Adapting to the iGeneration

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Many coaches are  struggling with the growing sense of entitlement in the iGeneration. If you aren’t then you are ahead of the pack!

Where do they get this sense of entitlement? Well, children aren’t being born differently; they are being raised differently.  So, who or what is to blame? Parents, technology, or is it just a mean prank of evolution?

Instead of asking questions that blame others, we need to ask ourselves: What can I do about it?

My Parents’ Tough Love

During my 6th and 7th grade years of school, my parents did something very simple, but very hard, that a lot of parents and coaches aren’t willing to do. My parents set an academic standard for me: All As and Bs. No Cs.  And while I wasn’t the sharpest crayon in the box, it was very achievable with a little effort.

In 6th grade, during basketball season, I let my grades drop below that standard. And then my parents did something so few parents do. They didn’t yell, beg, or complain. They didn’t give me more chances. They did something simple…

They enforced the standard. That was it. They just suspended me from the basketball team until I got my grades up.

It didn’t matter that our biggest game of the season was that week! Or that the coach begged and pleaded for them to give me another chance. Or that I cried and told them I hated them. They pulled me from practices and games and every night, they helped me study and get my homework done perfectly, so I could get my grades up.

But I was hard-headed as a kid and I didn’t learn my lesson the first time. The following year, I dug myself a deeper hole, got an “F” in Latin class, and my parents pulled me off the football team. Since I was the star quarterback, the coach was just as upset as I was and without a doubt, other parents were critical of my parents as well. Still, they enforced the consequences of failing to meet the achievable standard they set and then they worked with me to get back up to that standard. Once again, there were no lectures about the importance of taking school seriously.  There was no pleading or begging for me to do my work.  Just a consequence.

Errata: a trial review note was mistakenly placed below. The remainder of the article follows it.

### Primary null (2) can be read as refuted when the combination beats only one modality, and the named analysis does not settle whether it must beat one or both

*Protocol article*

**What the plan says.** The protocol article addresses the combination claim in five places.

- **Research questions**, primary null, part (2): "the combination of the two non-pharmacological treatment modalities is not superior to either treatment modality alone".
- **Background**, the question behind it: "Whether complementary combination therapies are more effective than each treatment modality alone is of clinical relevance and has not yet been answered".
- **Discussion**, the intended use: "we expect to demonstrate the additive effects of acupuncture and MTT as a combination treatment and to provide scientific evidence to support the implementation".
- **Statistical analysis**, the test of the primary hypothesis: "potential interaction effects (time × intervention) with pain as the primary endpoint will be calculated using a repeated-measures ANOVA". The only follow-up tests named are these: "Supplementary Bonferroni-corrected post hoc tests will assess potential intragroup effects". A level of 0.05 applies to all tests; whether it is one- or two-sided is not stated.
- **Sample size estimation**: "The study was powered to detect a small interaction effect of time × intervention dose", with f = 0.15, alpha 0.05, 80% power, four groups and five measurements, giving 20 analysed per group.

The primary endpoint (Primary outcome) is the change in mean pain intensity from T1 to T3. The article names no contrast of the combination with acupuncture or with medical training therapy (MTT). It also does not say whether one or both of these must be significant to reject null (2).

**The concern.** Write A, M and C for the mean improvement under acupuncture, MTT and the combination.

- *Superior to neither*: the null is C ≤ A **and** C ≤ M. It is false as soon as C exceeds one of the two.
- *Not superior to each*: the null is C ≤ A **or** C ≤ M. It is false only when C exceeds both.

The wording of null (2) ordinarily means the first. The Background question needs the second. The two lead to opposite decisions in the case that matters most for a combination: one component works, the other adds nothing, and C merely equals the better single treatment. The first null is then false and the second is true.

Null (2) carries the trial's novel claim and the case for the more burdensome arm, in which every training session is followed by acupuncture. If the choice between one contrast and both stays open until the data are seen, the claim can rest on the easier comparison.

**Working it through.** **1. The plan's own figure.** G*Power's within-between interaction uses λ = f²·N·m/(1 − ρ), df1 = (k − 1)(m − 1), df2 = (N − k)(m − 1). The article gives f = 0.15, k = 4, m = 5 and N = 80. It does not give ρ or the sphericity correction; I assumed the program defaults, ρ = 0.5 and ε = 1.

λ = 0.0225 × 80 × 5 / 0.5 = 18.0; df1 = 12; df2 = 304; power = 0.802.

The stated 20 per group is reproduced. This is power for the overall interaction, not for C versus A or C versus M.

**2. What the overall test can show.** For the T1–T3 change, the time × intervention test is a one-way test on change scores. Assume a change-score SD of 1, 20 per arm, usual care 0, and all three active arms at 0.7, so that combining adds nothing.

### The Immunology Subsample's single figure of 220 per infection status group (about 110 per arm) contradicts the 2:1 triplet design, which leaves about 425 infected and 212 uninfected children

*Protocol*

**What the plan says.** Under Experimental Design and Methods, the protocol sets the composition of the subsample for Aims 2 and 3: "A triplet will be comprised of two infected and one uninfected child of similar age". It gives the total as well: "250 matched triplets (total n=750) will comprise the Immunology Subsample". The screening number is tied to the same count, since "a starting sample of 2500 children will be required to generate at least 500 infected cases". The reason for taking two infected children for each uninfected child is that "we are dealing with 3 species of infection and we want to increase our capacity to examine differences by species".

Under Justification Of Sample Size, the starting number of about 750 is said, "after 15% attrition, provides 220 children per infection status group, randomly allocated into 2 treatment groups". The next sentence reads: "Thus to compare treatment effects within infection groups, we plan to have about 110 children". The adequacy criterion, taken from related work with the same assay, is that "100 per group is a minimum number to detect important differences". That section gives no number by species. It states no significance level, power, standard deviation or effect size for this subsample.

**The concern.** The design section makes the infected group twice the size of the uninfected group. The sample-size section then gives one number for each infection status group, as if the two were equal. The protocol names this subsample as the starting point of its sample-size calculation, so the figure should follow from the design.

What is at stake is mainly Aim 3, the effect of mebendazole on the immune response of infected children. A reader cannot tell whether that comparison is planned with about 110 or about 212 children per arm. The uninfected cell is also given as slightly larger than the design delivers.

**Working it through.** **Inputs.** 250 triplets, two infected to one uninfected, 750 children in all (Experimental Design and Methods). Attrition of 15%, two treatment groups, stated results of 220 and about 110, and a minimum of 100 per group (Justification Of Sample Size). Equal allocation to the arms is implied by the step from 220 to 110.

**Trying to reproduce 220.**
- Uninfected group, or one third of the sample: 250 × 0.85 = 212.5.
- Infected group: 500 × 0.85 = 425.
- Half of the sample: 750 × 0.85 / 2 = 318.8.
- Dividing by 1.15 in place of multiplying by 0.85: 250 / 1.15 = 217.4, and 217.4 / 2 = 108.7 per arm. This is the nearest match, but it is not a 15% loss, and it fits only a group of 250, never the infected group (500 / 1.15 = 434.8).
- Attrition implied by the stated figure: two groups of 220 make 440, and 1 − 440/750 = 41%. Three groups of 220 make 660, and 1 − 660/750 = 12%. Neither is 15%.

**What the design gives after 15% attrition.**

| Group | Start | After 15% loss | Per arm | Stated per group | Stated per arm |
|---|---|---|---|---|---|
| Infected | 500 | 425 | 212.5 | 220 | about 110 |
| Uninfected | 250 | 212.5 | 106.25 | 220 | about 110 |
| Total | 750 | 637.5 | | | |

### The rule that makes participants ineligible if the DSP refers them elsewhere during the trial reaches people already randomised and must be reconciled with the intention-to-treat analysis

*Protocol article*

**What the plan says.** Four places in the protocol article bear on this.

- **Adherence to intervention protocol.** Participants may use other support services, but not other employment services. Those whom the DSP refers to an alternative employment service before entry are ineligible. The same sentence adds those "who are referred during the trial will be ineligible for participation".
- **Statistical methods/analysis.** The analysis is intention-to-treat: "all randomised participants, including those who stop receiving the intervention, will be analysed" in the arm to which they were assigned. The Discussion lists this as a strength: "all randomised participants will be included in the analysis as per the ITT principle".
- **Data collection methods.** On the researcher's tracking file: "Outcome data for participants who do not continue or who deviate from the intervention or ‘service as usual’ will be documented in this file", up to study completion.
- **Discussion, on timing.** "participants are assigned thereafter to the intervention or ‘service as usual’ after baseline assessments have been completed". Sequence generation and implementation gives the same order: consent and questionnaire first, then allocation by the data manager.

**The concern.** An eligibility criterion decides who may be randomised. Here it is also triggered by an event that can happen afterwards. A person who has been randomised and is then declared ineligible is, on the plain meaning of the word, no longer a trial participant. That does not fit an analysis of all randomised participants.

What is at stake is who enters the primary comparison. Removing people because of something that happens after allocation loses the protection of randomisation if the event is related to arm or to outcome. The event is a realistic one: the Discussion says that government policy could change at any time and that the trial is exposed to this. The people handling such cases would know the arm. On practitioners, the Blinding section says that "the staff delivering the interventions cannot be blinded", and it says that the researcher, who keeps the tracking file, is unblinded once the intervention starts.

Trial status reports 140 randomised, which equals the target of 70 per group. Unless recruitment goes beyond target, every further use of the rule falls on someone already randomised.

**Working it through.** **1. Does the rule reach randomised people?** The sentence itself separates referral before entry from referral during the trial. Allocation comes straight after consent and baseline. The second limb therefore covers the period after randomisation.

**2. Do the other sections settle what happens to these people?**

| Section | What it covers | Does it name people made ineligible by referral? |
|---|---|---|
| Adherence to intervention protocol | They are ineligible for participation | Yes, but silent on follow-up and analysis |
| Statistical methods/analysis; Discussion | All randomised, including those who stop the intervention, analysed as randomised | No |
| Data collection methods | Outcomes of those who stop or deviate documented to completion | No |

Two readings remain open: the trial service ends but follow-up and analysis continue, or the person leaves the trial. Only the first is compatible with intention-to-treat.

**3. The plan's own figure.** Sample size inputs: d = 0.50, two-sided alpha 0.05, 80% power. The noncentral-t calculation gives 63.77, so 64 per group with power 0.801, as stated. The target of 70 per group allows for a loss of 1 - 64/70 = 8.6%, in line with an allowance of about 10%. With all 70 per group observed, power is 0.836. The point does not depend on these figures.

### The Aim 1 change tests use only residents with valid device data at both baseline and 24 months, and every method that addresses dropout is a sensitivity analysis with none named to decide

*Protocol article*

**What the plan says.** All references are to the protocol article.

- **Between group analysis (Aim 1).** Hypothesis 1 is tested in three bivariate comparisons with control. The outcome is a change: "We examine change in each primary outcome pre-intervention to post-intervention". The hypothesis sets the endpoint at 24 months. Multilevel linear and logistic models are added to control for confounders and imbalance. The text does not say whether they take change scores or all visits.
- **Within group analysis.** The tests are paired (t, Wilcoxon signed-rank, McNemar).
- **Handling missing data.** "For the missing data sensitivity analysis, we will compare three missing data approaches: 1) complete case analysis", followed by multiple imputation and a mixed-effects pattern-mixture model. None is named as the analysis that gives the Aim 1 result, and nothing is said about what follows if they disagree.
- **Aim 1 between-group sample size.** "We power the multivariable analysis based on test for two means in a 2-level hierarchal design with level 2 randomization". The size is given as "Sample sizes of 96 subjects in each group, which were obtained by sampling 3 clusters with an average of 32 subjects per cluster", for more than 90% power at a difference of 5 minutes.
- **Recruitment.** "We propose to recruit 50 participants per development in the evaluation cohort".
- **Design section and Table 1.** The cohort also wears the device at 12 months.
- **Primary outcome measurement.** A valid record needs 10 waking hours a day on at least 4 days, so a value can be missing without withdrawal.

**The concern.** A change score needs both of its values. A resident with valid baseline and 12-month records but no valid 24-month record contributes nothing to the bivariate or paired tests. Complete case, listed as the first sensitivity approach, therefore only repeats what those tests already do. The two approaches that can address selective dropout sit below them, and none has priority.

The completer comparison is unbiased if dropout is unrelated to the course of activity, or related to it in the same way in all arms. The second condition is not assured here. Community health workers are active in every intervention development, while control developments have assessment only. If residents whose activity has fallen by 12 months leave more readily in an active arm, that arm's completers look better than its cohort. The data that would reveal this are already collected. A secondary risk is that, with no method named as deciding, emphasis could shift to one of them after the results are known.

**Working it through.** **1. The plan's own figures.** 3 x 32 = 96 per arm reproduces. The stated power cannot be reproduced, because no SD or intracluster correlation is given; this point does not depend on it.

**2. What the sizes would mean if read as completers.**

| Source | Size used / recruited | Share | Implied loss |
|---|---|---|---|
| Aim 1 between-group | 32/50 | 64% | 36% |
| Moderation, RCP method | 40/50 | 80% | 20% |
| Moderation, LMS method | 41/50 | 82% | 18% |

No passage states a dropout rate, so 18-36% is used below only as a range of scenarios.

After being pulled from the football team in 7th grade, that was it for me. Never again would my parents have to pull me from a team. I knew the standard and I wasn’t about to miss out on a single practice or game after that.


“They are not willing to confront players when they are not exerting maximum effort in achieving maximum performance because it’s a stressful, uncomfortable situation.”

—Anson Dorrance

My experience is far different than that of most of the newest generation (iGeneration). Today’s parents are afraid to enforce standards, so they are left with pleading and lecturing kids to work hard in school and act responsibly.  I don’t remember the last time I saw a parent pull a kid from the team due to academic performance or other behaviors.